Battle of Falkirk (1298)

The Battle of Falkirk was an epic disaster in the history of Scotland. In strategic terms, however, it was not that ruinous for the country as a whole in its aftermath, as Edward I failed to take full advantage of his victory and was forced to retreat without any significant conquests.


After the death of the great Scottish King Alexander III and during the ensuing succession crisis, Edward I of England became very ambitious, dreaming of incorporating Scotland into his territories (which already included much of Ireland). Following his first invasion of the country in 1296, the English King managed to briefly gain the loyalty of most Scottish lords, but resistance intensified next year under two charismatic leaders, William Wallace in the south-west and Andrew de Moray in the Highlands. Eventually, while Edward was busy fighting Philip IV of France, these two leaders combined forces and defeating the remaining English forces at the Battle of Stirling Bridge, liberated Scotland and even raided northern England, deeply infuriating Edward I. The English King was now determined to subdue the rebellious Scots at all costs.

Opposing Plans

Edward Longshanks, who had been ruling gloriously for more than two-and-a-half decades, had firmly decided to unite the island of Great Britain once and for all. Therefore, concluding a temporary peace treaty with France, he gathered huge forces, estimated to have reached 15,000 (with 2,500 knights) and invaded Scotland once again in the summer of 1298. The plan was simple; find the filthy Wallace and crush him with brute force (note that Moray had died shortly after Stirling Bridge). The reality, however, turned out to be more complicated.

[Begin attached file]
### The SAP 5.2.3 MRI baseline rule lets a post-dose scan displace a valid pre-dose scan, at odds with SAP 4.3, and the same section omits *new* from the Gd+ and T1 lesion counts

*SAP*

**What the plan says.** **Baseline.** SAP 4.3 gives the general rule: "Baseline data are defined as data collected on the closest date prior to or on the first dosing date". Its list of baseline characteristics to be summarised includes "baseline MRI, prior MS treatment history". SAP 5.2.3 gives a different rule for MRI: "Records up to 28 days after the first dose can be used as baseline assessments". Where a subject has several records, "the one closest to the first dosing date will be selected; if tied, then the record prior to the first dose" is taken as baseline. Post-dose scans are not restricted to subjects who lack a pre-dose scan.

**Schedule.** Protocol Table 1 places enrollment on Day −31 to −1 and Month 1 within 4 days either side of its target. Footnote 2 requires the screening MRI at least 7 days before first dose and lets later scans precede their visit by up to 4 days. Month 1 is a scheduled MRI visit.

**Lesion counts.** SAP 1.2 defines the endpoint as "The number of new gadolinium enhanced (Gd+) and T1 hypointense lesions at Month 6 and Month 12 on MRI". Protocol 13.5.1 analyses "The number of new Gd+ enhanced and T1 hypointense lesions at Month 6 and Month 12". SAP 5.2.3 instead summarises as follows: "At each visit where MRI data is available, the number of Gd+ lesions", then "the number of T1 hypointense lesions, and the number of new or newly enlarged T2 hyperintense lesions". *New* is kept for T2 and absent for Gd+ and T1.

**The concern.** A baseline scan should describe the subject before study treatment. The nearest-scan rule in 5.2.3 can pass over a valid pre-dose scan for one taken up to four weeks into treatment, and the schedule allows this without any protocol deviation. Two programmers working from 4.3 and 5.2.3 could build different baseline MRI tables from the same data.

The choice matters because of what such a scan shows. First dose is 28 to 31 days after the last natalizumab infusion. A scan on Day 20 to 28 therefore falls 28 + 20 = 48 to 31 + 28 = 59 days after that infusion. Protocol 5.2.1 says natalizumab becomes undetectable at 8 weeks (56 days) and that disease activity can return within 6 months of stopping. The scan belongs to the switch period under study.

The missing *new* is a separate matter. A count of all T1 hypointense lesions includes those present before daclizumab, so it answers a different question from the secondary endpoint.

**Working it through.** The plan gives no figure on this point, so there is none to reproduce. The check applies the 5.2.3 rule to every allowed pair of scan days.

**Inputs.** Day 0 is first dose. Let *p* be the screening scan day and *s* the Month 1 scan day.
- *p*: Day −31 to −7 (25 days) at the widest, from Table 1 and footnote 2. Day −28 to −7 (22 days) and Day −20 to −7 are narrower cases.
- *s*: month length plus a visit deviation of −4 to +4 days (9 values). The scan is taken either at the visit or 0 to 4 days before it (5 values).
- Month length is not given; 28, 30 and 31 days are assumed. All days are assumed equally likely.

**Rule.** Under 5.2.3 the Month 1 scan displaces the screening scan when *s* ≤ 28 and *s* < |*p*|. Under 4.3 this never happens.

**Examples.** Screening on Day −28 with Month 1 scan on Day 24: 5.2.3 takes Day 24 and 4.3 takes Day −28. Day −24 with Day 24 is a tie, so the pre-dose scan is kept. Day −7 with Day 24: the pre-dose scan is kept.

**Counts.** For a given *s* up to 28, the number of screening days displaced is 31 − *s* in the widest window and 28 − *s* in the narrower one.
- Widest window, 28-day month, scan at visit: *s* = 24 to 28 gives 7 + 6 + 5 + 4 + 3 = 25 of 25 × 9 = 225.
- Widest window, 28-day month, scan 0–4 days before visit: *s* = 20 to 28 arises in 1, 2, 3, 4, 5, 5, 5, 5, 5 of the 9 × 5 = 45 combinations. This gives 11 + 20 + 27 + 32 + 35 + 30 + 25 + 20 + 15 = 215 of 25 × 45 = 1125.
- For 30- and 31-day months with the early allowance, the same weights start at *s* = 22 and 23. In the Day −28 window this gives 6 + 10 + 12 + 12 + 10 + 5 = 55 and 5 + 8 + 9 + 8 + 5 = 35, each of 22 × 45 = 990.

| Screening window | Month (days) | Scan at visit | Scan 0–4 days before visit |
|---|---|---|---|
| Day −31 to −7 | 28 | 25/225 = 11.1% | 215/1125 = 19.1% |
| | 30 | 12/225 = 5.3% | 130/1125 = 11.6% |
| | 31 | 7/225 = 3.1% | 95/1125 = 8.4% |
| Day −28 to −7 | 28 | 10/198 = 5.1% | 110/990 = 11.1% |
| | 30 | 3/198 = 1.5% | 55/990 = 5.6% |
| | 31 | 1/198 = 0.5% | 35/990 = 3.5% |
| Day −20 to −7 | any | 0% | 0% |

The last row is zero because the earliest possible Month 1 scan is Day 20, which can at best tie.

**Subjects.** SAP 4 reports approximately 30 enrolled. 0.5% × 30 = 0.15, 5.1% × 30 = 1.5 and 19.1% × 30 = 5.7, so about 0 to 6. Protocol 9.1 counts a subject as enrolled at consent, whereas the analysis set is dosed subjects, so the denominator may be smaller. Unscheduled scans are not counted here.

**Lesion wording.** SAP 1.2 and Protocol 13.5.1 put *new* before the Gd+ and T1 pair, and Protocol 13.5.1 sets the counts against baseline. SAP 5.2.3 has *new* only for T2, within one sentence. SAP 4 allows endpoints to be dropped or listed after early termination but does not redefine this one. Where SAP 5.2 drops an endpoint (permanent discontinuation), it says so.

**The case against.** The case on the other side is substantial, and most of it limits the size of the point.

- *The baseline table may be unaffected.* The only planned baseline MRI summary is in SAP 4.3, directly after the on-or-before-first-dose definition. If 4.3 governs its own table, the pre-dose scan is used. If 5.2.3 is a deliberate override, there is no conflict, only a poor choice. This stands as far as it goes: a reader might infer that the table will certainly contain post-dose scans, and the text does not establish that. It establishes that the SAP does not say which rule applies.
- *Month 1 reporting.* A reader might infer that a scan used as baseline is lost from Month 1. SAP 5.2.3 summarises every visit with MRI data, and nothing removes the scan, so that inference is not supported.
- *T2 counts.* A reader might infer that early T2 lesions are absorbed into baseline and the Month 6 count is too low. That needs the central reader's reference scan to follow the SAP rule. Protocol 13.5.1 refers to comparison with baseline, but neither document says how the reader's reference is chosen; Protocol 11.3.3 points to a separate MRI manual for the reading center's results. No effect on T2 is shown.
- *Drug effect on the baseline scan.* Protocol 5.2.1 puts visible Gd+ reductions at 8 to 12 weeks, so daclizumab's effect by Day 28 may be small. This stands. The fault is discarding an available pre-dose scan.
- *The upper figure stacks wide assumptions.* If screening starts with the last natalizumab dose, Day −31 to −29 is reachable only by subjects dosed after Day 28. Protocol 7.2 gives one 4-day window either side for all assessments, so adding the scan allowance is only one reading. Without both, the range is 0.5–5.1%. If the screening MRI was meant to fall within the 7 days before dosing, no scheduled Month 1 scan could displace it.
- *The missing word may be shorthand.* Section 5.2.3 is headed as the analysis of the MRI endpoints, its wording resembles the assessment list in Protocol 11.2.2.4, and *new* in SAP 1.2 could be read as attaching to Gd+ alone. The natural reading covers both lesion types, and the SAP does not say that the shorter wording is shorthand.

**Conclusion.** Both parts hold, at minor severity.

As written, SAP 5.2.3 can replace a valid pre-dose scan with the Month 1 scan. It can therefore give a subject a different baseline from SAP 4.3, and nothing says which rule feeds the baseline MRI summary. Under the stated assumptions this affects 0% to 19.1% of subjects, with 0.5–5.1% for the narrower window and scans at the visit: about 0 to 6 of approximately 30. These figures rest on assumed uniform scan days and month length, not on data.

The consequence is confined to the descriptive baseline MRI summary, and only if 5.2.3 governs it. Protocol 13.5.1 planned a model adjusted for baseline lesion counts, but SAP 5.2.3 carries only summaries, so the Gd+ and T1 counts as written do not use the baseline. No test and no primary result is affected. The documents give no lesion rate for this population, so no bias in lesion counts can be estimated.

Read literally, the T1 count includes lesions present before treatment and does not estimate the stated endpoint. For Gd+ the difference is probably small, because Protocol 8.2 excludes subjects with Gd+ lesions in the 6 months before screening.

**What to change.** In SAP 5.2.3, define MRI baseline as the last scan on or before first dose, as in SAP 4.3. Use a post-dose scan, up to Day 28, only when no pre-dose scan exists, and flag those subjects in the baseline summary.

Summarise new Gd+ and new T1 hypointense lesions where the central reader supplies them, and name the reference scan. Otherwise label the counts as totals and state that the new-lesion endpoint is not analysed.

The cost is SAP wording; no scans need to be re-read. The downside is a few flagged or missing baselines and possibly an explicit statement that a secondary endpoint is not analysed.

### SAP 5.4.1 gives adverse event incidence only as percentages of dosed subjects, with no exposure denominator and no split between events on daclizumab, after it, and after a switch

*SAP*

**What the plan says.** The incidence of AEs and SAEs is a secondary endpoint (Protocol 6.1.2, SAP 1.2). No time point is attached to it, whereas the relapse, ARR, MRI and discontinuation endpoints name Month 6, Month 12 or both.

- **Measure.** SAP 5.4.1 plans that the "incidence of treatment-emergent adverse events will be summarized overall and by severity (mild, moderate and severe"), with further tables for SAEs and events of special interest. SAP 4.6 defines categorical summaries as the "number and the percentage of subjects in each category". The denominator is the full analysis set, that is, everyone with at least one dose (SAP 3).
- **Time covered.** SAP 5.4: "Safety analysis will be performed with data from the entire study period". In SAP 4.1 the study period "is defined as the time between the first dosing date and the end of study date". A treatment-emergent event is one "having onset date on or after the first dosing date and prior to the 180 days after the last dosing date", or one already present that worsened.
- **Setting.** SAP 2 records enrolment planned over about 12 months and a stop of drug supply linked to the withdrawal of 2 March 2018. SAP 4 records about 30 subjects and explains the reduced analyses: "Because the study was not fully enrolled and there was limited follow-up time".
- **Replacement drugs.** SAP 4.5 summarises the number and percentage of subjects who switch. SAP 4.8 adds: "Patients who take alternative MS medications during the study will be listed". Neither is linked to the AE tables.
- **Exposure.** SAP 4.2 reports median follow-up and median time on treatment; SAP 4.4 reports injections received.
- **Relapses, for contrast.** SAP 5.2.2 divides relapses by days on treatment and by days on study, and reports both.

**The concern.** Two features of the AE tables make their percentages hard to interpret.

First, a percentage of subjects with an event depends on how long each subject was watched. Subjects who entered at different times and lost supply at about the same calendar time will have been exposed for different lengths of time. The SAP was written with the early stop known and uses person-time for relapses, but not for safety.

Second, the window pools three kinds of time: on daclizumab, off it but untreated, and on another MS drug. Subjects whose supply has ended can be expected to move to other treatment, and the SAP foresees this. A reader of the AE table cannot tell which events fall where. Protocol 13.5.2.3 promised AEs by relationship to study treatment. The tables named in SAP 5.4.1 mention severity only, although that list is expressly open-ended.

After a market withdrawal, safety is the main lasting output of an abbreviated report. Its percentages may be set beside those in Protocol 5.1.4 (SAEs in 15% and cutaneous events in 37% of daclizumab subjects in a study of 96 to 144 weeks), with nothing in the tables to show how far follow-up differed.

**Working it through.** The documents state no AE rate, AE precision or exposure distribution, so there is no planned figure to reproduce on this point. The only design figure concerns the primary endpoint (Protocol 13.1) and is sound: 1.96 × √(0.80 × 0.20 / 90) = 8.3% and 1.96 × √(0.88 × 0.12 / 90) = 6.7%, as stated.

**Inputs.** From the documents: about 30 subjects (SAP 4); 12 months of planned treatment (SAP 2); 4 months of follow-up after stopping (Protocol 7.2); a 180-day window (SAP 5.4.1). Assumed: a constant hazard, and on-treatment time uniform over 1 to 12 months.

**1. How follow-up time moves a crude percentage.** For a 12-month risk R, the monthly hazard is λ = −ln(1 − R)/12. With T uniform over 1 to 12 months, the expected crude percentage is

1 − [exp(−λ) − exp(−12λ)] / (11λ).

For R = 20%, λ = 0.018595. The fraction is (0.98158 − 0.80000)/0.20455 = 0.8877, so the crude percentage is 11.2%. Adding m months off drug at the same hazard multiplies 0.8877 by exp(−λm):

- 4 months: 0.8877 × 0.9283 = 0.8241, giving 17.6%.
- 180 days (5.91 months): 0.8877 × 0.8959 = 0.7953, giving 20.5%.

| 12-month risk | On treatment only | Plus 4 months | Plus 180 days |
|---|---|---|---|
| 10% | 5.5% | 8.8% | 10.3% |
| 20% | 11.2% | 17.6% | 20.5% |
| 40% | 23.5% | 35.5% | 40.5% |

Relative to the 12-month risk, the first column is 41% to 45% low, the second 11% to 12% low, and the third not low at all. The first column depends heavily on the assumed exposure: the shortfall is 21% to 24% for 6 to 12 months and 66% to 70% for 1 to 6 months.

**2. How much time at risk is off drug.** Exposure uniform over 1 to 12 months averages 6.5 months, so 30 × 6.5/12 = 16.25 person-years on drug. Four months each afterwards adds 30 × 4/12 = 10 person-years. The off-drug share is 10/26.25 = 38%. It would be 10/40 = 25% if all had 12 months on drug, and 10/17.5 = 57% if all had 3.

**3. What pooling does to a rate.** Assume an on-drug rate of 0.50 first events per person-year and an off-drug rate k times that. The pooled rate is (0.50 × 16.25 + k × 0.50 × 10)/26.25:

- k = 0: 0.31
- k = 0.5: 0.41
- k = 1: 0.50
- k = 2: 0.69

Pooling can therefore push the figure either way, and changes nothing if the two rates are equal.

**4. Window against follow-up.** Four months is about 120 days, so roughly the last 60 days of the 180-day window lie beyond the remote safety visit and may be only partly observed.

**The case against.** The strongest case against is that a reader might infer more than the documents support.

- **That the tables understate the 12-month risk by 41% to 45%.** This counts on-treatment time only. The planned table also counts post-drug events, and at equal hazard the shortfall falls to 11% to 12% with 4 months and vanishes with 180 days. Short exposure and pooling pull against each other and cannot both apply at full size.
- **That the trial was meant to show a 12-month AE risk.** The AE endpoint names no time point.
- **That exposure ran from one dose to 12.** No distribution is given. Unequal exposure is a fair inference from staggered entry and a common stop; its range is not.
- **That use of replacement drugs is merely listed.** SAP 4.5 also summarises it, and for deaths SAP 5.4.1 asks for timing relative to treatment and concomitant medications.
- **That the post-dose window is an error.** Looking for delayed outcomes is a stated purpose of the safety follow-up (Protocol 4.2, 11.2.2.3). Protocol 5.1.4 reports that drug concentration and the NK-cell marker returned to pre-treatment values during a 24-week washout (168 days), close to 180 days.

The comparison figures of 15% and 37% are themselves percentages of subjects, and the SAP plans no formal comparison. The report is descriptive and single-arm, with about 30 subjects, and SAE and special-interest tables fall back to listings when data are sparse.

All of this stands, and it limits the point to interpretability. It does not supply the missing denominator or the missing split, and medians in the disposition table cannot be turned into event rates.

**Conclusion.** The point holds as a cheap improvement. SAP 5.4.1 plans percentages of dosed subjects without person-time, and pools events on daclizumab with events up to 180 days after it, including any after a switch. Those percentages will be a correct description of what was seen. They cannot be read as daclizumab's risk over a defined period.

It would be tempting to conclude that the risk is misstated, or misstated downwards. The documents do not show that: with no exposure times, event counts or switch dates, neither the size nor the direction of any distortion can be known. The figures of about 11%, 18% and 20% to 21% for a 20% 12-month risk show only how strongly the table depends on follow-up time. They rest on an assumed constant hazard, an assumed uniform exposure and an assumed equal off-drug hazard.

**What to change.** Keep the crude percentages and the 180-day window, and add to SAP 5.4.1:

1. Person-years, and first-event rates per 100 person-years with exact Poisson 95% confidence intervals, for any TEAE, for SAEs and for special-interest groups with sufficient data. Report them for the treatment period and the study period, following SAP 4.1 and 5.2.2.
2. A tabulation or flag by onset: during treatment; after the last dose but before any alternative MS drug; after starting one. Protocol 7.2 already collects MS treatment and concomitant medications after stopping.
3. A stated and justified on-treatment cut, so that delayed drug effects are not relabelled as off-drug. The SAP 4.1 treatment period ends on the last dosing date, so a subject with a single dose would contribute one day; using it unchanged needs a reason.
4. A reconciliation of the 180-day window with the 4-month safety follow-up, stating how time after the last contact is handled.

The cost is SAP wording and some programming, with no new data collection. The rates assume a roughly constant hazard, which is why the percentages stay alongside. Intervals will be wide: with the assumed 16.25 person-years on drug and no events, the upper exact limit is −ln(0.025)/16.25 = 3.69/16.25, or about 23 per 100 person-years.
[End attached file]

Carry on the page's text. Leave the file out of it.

William Wallace’s background was completely different from that of Edward. A member of the lesser nobility, Wallace had climbed the ranks by gaining nationwide popular support due to his resistance efforts against the English occupation. After the victory at Stirling Bridge, he was left as the most powerful leader of the Scottish independence movement, and was recognised as the “Protector” of Scotland, a temporary regent until King John Balliol could be liberated from English captivity. Wallace was a guerrilla warrior at heart, and initially tried to avoid any direct confrontation with the massive English army, trying to force Edward to retreat due to unbearable attrition damage. After all, the number disparity between the two forces was probably close to three to one.

Enemy in Sight

Edward departed from Roxburgh at the border of Scotland on 3rd July, encountering little resistance on the way. However, Wallace greeted his large army in a subtler way; much of the crops and fortifications on the way were destroyed by Scottish partisans as the English army approached. Edward tried receiving his provisions through sea, but bad weather delayed the arrival of ships from England. The supply situation quickly became so desperate that some contingents of Edward’s army came close to a full-blown mutiny, but the unrest was fortunately kept in check for long enough. Eventually, at some field on marshy land near a small stream, Edward was greeted by a happy surprise; Wallace had decided to risk a pitched battle. The exact location of the Battle of Falkirk is still debated, although it was clearly situated somewhere along River Carron in the Central Belt.